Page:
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Apple is rumored to be packing 19 nm, 400 MBps, ONFI 3.0 compliant flash memory onto the motherboard of the new MacBook Air.  (Source: 9 to 5 Mac)
Integrating chips into the motherboard could allow the MacBook Air to offer high performance affordably

With a refresh of the MacBook Air seemingly impending the rumor mill surrounding Apple Inc. (AAPL) is once again heating up.  

According to, a Japanese Apple fan site, the latest version of the ultraportable will use cutting edge flash memory technology.  The site cites sources at unnamed Asian chipmakers as claiming that the latest Airs will contain 19nm flash memory chips soldered directly onto the motherboard for blazing speeds of up to 400 megabits per second.

Current generation MacBook Airs only have RAM chips soldered on.  The SSD for the laptops are connected using mSATA connectors.

Apple reportedly calls the new technology Toggle DDR2.0.  Aside from the rather curious title (ostensibly it involves NAND flash, not DDR memory), the technology is expected to be Apple's proprietary implementation of the Open NAND Flash Interface (ONFI) Working Group's ONFI 3.0 standard.

ONFI 3.0 promises faster speeds and reduces the number of pins on flash memory chips.  These factors add up to nearly "instant" boot times and fast file copies.

If the rumor about the new flash is true, it likely comes from Micron Technology, Inc. (MU), Intel Corp. (INTC), or Spansion Inc. (CODE) -- all members of the ONFI 3.0 coalition.  Apple's current NAND supplier, South Korea's Samsung Electronics (SEO:005930), and the world's second biggest producer, Toshiba Corp. (TYO:6502) are not currently members.

A split with Samsung would make sense, given Apple's ongoing legal war with the gadget and component maker.

At times Apple has been on the bleeding edge of introducing new standards.  It was the first major manufacturer to push Intel's proprietary LightPeak interface, which it renamed Thunderbolt.  The refresh of the MacBook Air is expected to come packing Thunderbolt as well, which requires fancy chip-laden $50 USD cables to work.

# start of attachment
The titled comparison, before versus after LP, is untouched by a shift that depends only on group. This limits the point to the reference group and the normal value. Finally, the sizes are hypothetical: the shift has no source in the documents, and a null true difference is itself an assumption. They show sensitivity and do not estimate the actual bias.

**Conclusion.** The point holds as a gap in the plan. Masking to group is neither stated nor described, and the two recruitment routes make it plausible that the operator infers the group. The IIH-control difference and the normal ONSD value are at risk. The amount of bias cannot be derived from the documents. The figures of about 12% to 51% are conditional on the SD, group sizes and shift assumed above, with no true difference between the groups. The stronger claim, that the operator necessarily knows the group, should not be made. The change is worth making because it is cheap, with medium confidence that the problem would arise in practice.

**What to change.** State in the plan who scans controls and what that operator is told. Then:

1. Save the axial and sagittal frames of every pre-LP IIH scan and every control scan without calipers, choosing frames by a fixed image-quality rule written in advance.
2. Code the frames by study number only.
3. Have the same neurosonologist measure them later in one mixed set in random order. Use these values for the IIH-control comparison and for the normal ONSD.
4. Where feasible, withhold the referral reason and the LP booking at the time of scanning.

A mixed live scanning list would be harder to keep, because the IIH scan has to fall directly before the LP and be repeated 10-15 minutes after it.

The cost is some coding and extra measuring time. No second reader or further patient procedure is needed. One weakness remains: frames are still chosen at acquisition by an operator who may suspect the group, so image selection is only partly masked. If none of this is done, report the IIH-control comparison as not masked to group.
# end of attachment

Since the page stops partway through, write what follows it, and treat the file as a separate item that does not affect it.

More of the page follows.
OS X Lion and the refreshed MacBook Air are expected to launch on July 14.

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RE: new standards?
By CharonPDX on 7/5/2011 8:30:52 PM , Rating: 2
SCSI is alive and well, thankyouverymuch.

It is now "SAS", which is still very much in use. (As is Fibre Channel, as is FireWire in some circles, both loosely based on SCSI; although not as much as SAS - which stands for, wait for it... Serial Attach SCSI.)

Yes, USB replaced it for the more 'consumer' focused uses, as it should have. But SCSI did not die. Likewise, I imagine Thunderbolt will live on as a more focused connector than Apple intends it to be. It will live on as a high-speed interconnect between systems and peripherals, possibly to replace Fibre Channel. (Have you priced a Fibre Channel cable recently?)

RE: new standards?
By Pirks on 7/5/2011 9:17:37 PM , Rating: 1
Oh, poor Reclaimer :))) LOL

RE: new standards?
By Reclaimer77 on 7/5/2011 9:49:12 PM , Rating: 2
SCSI is alive and well, thankyouverymuch.

Where in the hell do you people get out of my posts that I was bashing SCSI? I was just trying to get Pirks to understand he's comparing apples to oranges.

RE: new standards?
By retrospooty on 7/6/2011 1:27:58 AM , Rating: 3
"I was just trying to get Pirks to understand"

Mistake #1 . LOL . It will never happen.

RE: new standards?
By Pirks on 7/6/11, Rating: 0
RE: new standards?
By The0ne on 7/6/2011 2:11:10 PM , Rating: 2
SCSI devices are still used for high speed data acquisitions (100+ data points). Granted other techs are catching up in speed but SCSI still is useful in the right applications and are usually a lot more reliable, hence the use in critical applications and fields.

"The whole principle [of censorship] is wrong. It's like demanding that grown men live on skim milk because the baby can't have steak." -- Robert Heinlein

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